Expert: State poised to lead in biofuel research, production

 

 

 

Mississippi is poised to become a nationwide leader in renewable energy production.

 

During an address to the Columbus Rotary Club, Dr. Sumesh Arora, director of the Mississippi Technology Alliance''s Strategic Biomass Solutions program, presented a laundry list of current and pending circumstances which position Mississippi to become a hub of biomass production and research.

 

Columbus will get a piece of the action in the next few years as KiOR constructs its first of three Mississippi plants locally. Arora stated the company, which produces a crude oil substitute from lumber, may set up shop in the former Domtar Paper facility on Old Macon Road to take advantage of an existing wood chipper. However, Brenda Lathan, vice president of economic development for the Columbus-Lowndes Development Link, stated KiOR will stick to plans to open on the southern tip of the Columbus Island to take advantage of the Tennessee-Tombigbee Waterway.

 

 

Either way, Arora predicts the environmental impact of KiOR will be comparable to Domtar''s, with an estimated 80 truckloads-per-day of lumber passing through Columbus.

 

In the case of KiOR and other renewable energy sources which are derived from lumber, Mississippi is ideal because 65 percent of its land is covered in forest, and 77 percent of the forest land is privately owned, eliminating federal red tape. And the state is unique from some other heavily forested states in that the infrastructure already exists to extract the lumber and quickly transport it around the state.

 

Arora said these factors, along with the "pro-business attitude" of the Mississippi Department of Environmental Quality, all converged to land Mississippi at No. 4 on Forbes Magazine''s 2008 list of "America''s Best Places for Alternative Energy."

 

But wood is only part of the story here. Mississippi doesn''t have wind farms like Texas or take advantage of solar power like California, but what we do have are chickens.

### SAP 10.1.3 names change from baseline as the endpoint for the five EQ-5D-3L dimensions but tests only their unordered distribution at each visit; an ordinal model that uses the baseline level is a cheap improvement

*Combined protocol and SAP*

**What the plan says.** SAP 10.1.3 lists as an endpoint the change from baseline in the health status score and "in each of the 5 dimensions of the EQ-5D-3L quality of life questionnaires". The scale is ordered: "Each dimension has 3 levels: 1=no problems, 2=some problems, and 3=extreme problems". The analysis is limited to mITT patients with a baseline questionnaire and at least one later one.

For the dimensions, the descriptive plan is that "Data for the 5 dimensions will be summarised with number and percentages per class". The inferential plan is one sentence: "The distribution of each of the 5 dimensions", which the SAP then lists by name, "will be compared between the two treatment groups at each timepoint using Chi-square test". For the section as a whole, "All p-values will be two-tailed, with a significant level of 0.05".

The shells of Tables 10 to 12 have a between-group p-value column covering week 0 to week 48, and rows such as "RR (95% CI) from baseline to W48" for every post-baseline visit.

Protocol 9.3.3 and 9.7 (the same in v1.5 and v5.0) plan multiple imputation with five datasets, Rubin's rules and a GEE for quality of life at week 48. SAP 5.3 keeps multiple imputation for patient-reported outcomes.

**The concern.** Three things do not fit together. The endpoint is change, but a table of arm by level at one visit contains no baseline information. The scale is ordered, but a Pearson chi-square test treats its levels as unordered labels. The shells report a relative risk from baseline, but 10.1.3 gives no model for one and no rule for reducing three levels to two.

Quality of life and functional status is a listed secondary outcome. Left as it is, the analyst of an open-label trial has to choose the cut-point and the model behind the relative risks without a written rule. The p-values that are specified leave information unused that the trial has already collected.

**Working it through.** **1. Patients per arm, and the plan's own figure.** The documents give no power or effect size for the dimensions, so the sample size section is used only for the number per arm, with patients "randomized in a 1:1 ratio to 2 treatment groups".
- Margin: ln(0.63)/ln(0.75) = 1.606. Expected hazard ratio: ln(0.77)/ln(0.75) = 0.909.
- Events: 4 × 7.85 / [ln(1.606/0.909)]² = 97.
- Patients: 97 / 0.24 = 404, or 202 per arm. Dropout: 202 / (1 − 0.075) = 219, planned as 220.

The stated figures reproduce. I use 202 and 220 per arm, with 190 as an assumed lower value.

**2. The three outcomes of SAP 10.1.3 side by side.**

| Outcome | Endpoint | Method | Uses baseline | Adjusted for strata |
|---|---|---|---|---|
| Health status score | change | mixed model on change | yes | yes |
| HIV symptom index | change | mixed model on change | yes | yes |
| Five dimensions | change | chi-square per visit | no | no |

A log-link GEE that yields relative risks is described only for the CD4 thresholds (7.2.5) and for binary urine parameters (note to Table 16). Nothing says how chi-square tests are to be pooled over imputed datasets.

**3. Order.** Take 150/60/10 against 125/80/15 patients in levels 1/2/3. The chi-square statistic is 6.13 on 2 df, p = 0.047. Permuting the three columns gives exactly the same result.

Poultry is the state''s second largest industry, combining with forestry to produce a $20 billion annual impact on the state. Arora says three projects are underway in the state at poultry farms to convert poultry manure to methane gas.

 

Various other methods, such as corn-based ethanol, are being carried out around the state; each with its own unique technology. The Mississippi Technology Alliance is a non-profit organization which works to pair that technology with a successful business model so the companies can continue making a positive impact on the environment and the economy.

 

Arora says a total $250 million is at work creating renewable energy today in Mississippi. Within the next three to five years he expects that investment to balloon to $1 billion.

 

Half or more of that investment will come directly from KiOR, which has signed on for three plants but has the option to build two more depending on the results from the first three.

 

When operating at capacity, Arora says the Columbus KiOR plant is expected to produce 800 barrels of crude a day, which must then be refined into gasoline. KiOR''s demonstration facility in Texas produces 15-20 barrels of crude a day, but greater output means more than simply making everything bigger.

 

"When you take a reactor that may be as big as this table and make a reactor as big as this room, the harder it is to make sure the stuff is going to turn out just right," he said.

 

Still, he says financial backers tend to invest in the management team, not the technology, and Mississippi has shown faith in KiOR by providing a $75 million start-up loan.

 

KiOR''s profit will depend on how many barrels of renewable crude it can squeeze out of each ton of dry wood. Arora''s figures show the cost to convert one ton of wood is approximately equal to the cost of one barrel of renewable crude. KiOR will turn a profit only if it can extract more than one barrel per ton. And even then it may take years for the company to see a profit depending on start-up expenditures.

 

But in the end, after a barrel of KiOR''s renewable crude is purchased by a refinery and the cost of the refining process and a mark-up for profit are added, Arora hopes to see gas made from renewable crude that costs $2 per gallon at the pump.

 

 

 

 

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